Well over 85% of its students pass their matric every year, and in 2014 it boasted the best-performing student in all of Gauteng’s public schools (becoming the first no-fee school to do so). Last year no fewer than 66 students got distinctions, and all of the current learners here use tablets to access lesson materials – many have gone on to successful careers in IT.
Yet 10 years ago, the Ponelopele Oracle school in Tembisa, on the East Rand, was just a muddy field in a township where access to education was at a premium. As a school it’s highly unusual, not just because of its academic results, but because it’s also a private-public partnership. The school is run by the Gauteng Department of Basic Education (GDBE), but is wholly sponsored by US software giant Oracle. Even its name, Ponelopele, is a rough translation of “oracle” in Sepedi. Through its global CSR arm, the firm paid for its construction and not only maintains a financial interest, but also supplies technical advice and hardware, and allows staff to volunteer as mentors and tutors.
Many students from Ponelopele have gone on to work for the firm, thanks to internship programmes it also offers as part of its involvement.
Education minister Angie Motshekga, who, as an MEC for the GDBE, was responsible for setting up the project, recently visited the school for its 10th anniversary, praising it as “one of our greatest projects in the country”. Given the confidence it has brought to the community who use it and the opportunities it has created for its students, it’s hard to argue.
Its resources, Motshekga says, “help to liberate African children”.
Centre of learning
When the GDBE embarked on a project to modernise classrooms with tablets and smartboards in every secondary school in the province, three years ago, part of the inspiration came from Ponelopele Oracle’s experience. The school was integrated into the initial “paperless classrooms” pilot in 2014, and continues to be a flagship for the province’s programme.
While Ponelopele Oracle is an incredible resource for Tembisa, there’s a hope that an even more lasting legacy will be in the wider education system. Not only did the school help to inspire the Gauteng programme, but during holiday periods it’s used to train teachers in best practices for bringing ICT into the classroom.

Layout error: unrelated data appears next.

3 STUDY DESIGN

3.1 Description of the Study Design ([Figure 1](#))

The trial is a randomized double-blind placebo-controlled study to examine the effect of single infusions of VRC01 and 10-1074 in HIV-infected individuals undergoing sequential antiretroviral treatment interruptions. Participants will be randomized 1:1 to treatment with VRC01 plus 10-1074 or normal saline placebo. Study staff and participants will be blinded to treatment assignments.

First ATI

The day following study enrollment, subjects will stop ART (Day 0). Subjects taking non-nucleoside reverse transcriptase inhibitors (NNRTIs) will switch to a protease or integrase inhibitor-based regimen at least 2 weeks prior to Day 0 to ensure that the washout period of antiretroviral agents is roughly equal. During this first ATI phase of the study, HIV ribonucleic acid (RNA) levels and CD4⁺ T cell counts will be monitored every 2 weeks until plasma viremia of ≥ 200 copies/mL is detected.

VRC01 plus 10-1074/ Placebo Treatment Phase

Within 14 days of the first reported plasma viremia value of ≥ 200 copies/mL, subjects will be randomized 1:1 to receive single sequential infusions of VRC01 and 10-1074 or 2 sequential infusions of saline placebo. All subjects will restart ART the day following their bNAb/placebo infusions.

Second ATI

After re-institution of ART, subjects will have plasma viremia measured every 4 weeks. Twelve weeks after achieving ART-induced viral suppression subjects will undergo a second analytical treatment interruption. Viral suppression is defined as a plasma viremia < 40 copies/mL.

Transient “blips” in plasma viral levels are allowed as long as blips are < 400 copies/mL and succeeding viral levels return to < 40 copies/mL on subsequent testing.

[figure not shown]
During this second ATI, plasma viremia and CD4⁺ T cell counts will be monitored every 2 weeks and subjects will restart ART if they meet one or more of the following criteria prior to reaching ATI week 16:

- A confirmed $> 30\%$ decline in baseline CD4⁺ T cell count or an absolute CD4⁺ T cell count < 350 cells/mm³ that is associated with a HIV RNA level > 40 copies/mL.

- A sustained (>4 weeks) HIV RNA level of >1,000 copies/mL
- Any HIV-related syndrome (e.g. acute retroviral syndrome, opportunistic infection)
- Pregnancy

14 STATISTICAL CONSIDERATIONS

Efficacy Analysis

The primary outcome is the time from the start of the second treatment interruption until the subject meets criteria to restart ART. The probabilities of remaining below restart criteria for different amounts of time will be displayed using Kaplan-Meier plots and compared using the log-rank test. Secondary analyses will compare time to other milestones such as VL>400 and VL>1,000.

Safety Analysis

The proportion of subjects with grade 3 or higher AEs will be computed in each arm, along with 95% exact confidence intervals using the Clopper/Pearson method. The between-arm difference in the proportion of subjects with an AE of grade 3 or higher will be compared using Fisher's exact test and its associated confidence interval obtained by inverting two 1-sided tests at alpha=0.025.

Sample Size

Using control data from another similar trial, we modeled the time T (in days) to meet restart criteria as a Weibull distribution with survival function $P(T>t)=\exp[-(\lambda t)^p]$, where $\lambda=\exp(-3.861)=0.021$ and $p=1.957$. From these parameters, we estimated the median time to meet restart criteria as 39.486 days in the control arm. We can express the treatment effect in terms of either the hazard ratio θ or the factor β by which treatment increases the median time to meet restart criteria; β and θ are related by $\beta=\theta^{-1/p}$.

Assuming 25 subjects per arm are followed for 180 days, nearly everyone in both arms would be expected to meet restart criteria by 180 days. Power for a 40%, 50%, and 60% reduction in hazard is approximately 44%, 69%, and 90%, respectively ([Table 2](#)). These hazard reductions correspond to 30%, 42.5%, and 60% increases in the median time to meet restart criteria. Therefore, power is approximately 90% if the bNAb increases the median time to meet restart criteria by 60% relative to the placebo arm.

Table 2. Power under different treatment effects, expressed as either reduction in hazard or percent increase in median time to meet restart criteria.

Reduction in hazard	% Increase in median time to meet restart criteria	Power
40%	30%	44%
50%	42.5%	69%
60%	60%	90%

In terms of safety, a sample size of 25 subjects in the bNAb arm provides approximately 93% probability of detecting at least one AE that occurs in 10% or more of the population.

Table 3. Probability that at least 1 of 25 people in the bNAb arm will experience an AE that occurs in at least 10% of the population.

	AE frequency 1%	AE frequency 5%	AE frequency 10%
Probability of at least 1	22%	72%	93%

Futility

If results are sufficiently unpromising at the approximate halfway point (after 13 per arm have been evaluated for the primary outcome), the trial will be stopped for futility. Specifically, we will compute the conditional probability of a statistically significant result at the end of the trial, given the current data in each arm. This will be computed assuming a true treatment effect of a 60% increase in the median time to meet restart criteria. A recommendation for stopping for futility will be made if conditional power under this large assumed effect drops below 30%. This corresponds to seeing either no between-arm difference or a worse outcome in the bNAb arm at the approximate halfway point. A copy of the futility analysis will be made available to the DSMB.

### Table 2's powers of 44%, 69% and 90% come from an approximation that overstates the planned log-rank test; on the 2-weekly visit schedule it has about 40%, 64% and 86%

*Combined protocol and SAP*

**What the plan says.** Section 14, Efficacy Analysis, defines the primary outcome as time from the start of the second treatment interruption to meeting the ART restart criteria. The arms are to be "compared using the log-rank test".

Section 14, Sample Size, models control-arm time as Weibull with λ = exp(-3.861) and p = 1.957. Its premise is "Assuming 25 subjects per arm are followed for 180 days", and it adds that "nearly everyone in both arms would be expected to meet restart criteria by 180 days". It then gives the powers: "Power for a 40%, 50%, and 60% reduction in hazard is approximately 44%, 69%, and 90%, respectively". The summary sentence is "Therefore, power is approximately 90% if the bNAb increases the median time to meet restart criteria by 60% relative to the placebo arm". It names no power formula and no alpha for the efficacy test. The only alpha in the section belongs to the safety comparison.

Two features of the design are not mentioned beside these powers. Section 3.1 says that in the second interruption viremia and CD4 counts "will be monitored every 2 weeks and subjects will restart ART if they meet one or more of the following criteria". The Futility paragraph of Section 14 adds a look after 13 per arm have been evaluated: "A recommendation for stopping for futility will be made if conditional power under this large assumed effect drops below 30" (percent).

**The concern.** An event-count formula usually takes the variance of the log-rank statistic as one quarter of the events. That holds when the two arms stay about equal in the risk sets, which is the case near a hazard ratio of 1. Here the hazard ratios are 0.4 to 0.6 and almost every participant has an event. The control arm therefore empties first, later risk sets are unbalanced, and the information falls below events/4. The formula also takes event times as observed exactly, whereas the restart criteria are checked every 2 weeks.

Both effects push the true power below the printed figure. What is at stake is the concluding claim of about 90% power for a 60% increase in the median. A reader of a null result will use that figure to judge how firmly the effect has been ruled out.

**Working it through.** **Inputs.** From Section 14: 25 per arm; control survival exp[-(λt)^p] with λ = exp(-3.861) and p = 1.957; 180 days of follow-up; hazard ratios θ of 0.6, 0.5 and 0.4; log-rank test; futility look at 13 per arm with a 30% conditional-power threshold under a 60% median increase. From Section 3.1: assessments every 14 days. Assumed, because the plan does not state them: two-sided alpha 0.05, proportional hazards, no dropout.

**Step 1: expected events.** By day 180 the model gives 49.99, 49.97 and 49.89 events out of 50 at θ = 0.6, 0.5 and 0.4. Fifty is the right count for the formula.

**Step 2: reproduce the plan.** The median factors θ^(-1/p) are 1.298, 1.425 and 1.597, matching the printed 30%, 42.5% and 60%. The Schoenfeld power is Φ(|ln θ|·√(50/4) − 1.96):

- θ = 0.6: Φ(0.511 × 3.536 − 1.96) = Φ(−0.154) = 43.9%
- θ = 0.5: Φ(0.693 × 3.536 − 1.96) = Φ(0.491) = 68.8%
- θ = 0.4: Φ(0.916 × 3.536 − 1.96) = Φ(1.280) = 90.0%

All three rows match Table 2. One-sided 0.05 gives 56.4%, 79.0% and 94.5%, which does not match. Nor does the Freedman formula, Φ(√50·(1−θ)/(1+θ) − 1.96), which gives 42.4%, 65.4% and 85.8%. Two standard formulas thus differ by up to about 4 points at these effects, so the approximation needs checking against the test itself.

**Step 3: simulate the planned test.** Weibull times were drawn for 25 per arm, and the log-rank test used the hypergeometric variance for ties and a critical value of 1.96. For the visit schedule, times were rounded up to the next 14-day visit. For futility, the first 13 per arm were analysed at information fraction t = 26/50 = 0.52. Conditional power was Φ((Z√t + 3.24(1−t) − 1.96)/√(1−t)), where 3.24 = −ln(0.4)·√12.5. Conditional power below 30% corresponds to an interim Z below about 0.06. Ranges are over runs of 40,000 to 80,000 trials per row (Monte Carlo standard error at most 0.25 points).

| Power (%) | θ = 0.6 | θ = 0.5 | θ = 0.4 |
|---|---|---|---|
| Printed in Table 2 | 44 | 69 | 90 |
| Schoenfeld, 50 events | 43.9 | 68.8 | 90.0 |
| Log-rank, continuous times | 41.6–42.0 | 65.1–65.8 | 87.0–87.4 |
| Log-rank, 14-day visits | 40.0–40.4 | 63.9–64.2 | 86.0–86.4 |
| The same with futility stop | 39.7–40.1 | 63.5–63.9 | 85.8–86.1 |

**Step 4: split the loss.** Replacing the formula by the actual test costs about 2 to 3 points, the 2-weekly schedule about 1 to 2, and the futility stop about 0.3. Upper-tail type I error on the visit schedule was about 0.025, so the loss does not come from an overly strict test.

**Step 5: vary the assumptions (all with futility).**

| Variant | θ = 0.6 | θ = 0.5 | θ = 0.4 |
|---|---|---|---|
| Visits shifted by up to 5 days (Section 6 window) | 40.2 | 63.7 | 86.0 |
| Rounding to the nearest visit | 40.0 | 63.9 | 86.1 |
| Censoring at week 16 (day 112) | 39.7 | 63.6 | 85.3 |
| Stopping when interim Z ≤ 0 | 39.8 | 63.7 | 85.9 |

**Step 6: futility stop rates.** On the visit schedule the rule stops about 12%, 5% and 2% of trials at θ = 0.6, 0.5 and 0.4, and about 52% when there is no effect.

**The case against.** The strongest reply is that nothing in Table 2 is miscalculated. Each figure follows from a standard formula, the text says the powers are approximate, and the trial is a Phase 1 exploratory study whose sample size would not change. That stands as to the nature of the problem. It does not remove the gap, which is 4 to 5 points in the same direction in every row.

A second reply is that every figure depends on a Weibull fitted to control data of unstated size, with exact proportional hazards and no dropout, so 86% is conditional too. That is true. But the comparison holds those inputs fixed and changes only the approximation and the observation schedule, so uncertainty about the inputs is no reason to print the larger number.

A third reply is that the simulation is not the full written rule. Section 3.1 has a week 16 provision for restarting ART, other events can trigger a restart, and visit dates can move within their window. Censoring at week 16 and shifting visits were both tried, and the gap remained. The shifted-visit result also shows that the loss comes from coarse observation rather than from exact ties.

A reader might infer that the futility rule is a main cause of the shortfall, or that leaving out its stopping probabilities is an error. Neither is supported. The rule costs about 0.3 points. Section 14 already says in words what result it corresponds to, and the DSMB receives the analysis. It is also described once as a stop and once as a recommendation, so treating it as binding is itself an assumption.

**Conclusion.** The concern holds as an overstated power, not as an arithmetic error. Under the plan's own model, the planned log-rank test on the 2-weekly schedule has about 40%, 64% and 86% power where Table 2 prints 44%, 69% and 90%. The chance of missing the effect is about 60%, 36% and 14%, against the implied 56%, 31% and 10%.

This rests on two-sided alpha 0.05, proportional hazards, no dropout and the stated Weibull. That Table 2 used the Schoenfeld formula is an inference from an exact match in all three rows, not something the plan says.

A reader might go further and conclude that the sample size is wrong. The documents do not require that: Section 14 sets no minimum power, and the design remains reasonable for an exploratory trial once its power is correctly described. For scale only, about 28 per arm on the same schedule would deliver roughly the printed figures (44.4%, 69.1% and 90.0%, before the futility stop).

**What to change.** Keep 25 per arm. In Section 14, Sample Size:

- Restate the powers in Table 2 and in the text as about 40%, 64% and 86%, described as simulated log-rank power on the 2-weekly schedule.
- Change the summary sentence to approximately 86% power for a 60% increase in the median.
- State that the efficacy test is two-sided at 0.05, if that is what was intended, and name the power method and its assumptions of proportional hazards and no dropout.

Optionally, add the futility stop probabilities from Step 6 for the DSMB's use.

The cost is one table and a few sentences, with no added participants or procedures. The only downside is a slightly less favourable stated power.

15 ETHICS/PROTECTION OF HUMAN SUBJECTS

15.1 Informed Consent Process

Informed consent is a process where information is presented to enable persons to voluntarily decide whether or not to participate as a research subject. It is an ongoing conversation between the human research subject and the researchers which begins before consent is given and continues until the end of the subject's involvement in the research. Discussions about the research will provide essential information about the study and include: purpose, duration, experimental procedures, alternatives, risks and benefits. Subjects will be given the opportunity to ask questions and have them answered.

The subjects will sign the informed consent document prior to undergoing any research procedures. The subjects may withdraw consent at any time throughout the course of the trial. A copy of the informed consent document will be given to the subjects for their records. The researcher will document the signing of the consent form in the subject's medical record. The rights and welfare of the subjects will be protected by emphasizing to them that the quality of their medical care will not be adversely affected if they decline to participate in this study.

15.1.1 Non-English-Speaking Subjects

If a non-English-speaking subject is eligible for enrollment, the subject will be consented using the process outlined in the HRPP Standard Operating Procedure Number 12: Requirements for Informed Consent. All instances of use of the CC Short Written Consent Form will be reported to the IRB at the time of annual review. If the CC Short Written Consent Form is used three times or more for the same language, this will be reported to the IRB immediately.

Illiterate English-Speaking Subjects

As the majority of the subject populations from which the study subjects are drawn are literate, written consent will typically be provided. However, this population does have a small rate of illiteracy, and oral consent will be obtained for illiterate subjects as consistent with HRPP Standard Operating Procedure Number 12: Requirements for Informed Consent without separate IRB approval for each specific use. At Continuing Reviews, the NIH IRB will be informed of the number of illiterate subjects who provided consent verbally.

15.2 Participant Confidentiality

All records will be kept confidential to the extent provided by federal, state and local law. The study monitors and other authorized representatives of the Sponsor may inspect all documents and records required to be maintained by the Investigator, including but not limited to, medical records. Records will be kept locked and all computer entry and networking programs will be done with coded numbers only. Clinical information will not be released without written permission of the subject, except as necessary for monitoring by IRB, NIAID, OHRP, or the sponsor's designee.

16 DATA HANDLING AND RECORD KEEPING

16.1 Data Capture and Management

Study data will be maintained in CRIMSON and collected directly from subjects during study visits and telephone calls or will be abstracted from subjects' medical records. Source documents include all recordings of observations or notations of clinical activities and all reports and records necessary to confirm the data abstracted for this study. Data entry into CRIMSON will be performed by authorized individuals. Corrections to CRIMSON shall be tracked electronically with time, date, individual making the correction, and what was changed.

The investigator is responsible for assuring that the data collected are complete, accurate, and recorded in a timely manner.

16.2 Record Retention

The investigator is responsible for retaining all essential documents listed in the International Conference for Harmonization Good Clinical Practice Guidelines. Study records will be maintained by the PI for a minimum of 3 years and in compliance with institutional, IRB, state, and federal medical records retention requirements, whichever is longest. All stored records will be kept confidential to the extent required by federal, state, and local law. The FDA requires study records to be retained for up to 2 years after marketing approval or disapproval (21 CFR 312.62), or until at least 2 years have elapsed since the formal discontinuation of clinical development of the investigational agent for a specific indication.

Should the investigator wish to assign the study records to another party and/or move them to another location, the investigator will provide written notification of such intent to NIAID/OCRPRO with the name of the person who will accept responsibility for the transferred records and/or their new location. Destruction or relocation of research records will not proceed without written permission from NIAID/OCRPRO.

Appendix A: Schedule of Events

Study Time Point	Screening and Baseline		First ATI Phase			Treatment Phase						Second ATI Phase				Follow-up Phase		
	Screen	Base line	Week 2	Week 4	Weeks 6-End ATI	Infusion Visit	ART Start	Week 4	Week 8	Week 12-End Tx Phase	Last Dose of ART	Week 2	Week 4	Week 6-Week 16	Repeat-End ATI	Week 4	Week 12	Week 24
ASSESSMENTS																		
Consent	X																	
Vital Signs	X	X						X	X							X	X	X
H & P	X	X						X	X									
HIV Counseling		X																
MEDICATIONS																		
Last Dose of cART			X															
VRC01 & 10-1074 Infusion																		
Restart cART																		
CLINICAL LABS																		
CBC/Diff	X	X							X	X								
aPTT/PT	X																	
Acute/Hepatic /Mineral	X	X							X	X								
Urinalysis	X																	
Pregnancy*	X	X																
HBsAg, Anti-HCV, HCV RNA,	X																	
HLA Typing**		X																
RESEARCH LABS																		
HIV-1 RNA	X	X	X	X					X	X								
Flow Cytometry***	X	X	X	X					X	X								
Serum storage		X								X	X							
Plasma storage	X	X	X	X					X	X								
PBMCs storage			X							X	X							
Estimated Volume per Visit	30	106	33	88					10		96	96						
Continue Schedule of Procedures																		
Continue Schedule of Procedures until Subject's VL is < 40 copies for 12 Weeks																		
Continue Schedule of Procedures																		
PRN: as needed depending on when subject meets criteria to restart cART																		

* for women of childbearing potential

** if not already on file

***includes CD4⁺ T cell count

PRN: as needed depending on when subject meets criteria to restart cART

“It’s an important resource for teacher development,” says GDBE deputy director-general Vuyani Mpofu.
A common criticism aimed at the South African education system is that, all too often, teachers have knowledge gaps in the subjects they are teaching. Last year, 300 primary-school teachers failed a Grade 3 English test and made headlines in a story that repeats itself annually. The concern for many is that computer literacy levels among teachers are generally regarded as being low, which could create negative impacts when ICTs are introduced as teaching tools.
Good training programmes mean that it doesn’t have to be that way, says the CEO of learning platform provider IT Schools Innovation (ITSI),
“The issue does not revolve around the lack of computer literacy, but rather around the understanding of the potential of ICT-related skills for teaching,” says Liebenberg. “It’s not out of the ordinary to find a teacher with basic computer literacy providing quality ICT integrated education, compared to a teacher with advanced skills who prefers traditional methods.”
Without proper training and support, it’s all too easy for teachers and politicians to see ICTs in the classroom as the end goal, rather than a tool to enhance and progress teaching methods themselves. To get it right, it takes more than passing out tablet computers; it’s essential that successful institutions such as Ponelopele Oracle pass on their lessons learned.